Anne V. Coates accepts an honorary Oscar in 2016. (Frederick M. Brown/Getty Images)

Anne V. Coates, a British-born film editor who won an Oscar for her work in making the 1962 desert epic “Lawrence of Arabia,” one of the most visually stunning films in history, died May 8 at a retirement facility in Woodland Hills, Calif. She was 92.

Her death was announced by the British Academy of Film and Television Arts. No cause was reported.

Ms. Coates spent more than 60 years in one of the film industry’s most important but least understood jobs, working alongside such directors as Sidney Lumet, Milos Forman, David Lynch and Steven Soderbergh. Her final credit was on the sexually charged 2015 film “Fifty Shades of Grey.”

“There are lots of really good editors,” Sir Carol Reed, the director of “The Third Man” and other films, said of Ms. Coates, “but I have never had one with so much heart.”

A film editor takes raw footage and pieces it together, matching it with sound and music, to create the pace, sequencing and flow of a movie. Oscar-winning film editor Walter Murch once described the job to NPR as “a cross between a short-order cook and a brain surgeon.”

Ms. Coates worked as a nurse before her uncle, British studio chief J. Arthur Rank, helped her find her a filmmaking job in the 1940s — working behind the scenes on religious films.

Anne V. Coates, right, in 2013 with producers Stacey Sher and Michael Shamberg. (Frederick M. Brown/Getty Images for AFI)

“He thought, ‘That’ll cool her down,’ ” she said in 2016. “Didn’t work.”

At the time, film editing was considered an unglamorous technical job that was often filled by women.

“When I tried to get into the industry, there were only certain jobs open to women,” Ms. Coates told the Hollywood Reporter in 2016. “Things like hairdressing didn’t really interest me. I might have been interested in photography, but women couldn’t do that in those days. I found the most interesting job a woman could do, other than acting, was editing.”

Her first credit as a film editor came in 1952 with “The Pickwick Papers,” a retelling of the Charles Dickens novel. Her most challenging and best-known work came 10 years later when British director David Lean tapped her for “Lawrence of Arabia.”

The film, starring Peter O’Toole as a British adventurer who led Arab tribesmen in battle on horseback during World War I, featured shimmering desert vistas, camel caravans and moody close-ups of O’Toole and actor Omar Sharif.

By the time Lean finished shooting in Spain and North Africa, Ms. Coates had to make visual sense of 33 miles of raw footage. She was on a tight postproduction schedule because the film was to be shown to Queen Elizabeth before it was released to the public.

The film was almost four hours in length and was considered a triumph of technical filmmaking and won seven Academy Awards, including one for best picture and another for Ms. Coates.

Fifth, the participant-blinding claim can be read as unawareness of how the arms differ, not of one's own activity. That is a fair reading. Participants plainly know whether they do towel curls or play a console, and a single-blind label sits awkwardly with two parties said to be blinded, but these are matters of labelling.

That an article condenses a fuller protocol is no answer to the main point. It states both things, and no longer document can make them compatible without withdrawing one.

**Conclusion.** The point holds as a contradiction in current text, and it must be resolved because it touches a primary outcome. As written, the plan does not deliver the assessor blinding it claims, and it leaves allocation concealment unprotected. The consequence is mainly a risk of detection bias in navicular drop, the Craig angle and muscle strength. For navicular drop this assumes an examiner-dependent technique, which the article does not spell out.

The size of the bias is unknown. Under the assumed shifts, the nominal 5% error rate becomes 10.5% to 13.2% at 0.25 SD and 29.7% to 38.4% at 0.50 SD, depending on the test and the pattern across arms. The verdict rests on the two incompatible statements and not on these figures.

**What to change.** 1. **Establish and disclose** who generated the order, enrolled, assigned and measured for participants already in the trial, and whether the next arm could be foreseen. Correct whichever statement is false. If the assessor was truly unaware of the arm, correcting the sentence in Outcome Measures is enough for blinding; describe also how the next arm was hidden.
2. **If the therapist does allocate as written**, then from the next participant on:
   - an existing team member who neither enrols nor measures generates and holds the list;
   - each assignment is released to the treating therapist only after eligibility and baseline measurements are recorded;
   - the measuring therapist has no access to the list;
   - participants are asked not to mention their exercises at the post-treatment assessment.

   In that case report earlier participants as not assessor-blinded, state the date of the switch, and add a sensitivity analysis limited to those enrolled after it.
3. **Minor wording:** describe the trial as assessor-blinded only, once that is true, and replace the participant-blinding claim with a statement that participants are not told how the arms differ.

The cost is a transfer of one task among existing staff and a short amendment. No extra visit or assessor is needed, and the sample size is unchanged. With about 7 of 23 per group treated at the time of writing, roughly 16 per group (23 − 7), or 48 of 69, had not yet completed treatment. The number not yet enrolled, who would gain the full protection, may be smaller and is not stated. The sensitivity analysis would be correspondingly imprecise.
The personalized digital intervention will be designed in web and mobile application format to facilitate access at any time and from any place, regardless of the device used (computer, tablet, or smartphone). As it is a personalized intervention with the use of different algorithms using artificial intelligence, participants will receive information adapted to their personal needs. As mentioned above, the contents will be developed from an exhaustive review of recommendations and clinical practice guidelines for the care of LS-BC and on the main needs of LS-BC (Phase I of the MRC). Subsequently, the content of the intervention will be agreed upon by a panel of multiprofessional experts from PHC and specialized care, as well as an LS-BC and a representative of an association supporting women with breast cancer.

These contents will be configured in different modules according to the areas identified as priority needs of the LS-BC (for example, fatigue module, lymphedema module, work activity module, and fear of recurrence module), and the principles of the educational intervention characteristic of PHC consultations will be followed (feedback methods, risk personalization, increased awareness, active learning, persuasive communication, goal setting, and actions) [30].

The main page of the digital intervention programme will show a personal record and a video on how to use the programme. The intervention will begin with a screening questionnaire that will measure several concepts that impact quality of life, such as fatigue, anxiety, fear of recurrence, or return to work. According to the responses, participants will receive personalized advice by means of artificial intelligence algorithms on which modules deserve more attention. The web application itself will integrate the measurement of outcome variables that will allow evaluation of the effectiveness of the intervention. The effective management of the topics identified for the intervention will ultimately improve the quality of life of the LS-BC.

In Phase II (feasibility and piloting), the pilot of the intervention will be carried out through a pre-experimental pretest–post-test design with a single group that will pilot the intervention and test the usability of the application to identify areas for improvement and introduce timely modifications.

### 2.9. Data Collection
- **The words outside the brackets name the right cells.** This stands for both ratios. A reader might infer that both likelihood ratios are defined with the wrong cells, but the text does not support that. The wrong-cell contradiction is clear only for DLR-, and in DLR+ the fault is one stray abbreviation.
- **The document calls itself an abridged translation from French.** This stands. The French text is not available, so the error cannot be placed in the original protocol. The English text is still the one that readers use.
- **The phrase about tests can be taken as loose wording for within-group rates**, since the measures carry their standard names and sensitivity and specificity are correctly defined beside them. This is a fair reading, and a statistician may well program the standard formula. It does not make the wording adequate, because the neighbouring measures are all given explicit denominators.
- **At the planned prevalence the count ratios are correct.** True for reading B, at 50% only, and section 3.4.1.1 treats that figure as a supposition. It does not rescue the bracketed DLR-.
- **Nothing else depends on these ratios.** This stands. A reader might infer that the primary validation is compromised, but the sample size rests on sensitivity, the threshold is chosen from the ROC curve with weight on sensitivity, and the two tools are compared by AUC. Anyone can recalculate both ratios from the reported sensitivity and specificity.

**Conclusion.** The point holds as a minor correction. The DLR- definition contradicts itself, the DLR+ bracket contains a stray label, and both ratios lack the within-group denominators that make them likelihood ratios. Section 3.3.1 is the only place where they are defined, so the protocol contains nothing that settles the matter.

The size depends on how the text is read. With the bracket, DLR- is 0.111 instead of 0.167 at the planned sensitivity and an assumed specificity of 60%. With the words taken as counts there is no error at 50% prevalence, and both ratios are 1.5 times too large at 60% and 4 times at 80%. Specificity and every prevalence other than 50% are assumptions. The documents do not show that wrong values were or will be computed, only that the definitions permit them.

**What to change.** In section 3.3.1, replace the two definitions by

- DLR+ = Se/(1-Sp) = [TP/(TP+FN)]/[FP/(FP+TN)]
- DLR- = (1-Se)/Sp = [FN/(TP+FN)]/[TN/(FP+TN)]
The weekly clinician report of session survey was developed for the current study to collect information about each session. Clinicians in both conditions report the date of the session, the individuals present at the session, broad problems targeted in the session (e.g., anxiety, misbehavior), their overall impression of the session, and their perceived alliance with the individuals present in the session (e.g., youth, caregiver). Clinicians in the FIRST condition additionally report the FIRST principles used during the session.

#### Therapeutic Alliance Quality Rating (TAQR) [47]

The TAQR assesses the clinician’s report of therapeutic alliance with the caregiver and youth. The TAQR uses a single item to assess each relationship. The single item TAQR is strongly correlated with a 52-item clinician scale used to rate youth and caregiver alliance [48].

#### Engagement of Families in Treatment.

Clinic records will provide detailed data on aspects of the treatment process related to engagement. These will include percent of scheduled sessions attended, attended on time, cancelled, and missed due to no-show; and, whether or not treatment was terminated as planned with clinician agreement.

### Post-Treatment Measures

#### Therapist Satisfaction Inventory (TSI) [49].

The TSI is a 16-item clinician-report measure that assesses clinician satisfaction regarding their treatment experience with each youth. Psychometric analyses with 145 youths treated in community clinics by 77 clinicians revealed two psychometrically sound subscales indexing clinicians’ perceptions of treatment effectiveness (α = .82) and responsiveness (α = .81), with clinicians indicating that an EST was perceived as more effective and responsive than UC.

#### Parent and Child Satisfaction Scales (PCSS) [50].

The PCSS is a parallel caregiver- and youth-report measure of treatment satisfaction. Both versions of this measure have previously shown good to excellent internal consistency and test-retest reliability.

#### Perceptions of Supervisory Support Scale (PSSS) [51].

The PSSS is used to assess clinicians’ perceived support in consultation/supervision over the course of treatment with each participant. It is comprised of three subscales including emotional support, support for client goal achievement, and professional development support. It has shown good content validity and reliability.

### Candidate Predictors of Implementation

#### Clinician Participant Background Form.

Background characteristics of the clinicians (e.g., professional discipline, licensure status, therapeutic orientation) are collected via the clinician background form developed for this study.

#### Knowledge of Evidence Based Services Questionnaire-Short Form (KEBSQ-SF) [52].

Perhaps her best-known sequence in the film comes in a scene in which O’Toole tells a British official, played by Claude Rains, of his determination to go to the desert. He lights Rains’s cigarette, then holds the match until the flame almost touches his fingers. When O’Toole finally blows out the match, the scene immediately shifts to a slow, still shot of the sun rising over the horizon into an orange sky. In film editing, a “match cut” is the term for creating continuity from one scene to the next, whether through a matching visual element, movement or sound.

In “Lawrence of Arabia,” Ms. Coates’s sudden shift from the match to the rising sun is considered one of the most memorable match cuts in movie history — with the added visual pun of being executed with an actual match. Steven Spielberg has said the scene helped spur his interest in filmmaking.

Ms. Coates said the famous match cut came about by accident more than design while she and Lean were cutting the film.

“Almost at the same moment,” she said, “David and I looked at each other and said, ‘That is a fabulous cut.’”

Ms. Coates had four other Oscar nominations during her career, for “Becket” (1964), Lynch’s “The Elephant Man” (1980), “In the Line of Fire (1993) and Soderbergh’s “Out of Sight” (1998). She received an honorary Academy Award in 2016.

While making “Out of Sight,” she became friends with the film’s star, George Clooney, telling him her job was “saving an actor’s performance.”

“George thought that was funny,” Ms. Coates told the Los Angeles Times. “Jennifer Lopez, who was the female lead, came by and George said, ‘This is the editor, Anne Coates, who is going to save your performance.’ Jennifer did not think it was funny.”

Anne Voase Coates was born Dec. 12, 1925, in Reigate, England. Her father was an architect.

She became enchanted with movies when she watched William Wyler’s “Wuthering Heights” (1939), with Laurence Olivier. After being based in Britain for years, she moved to Hollywood in 1986.

Her marriage to director Douglas Hickox ended in divorce. Survivors include three children, Emma E. Hickox, a film editor, and Anthony Hickox and James Hickox, both directors.

Ms. Coates worked on more than 50 films, including “Those Magnificent Men in Their Flying Machines” (1965), Lumet’s “Murder on the Orient Express” (1974), “What About Bob?” (1991), Richard Attenborough’s “Chaplin” (1992), Soderbergh’s “Erin Brockovich” (2000) and “Unfaithful” (2002), directed by Adrian Lyne.

Despite the landmark work of Ms. Coates, Dede Allen, Thelma Schoonmaker and other female film editors, only 17 percent of Hollywood’s top films in 2016 were edited by women.

“In a way, I’ve never looked at myself as a woman in the business,” Ms. Coates said in 2000. “I’ve just looked at myself as an editor.”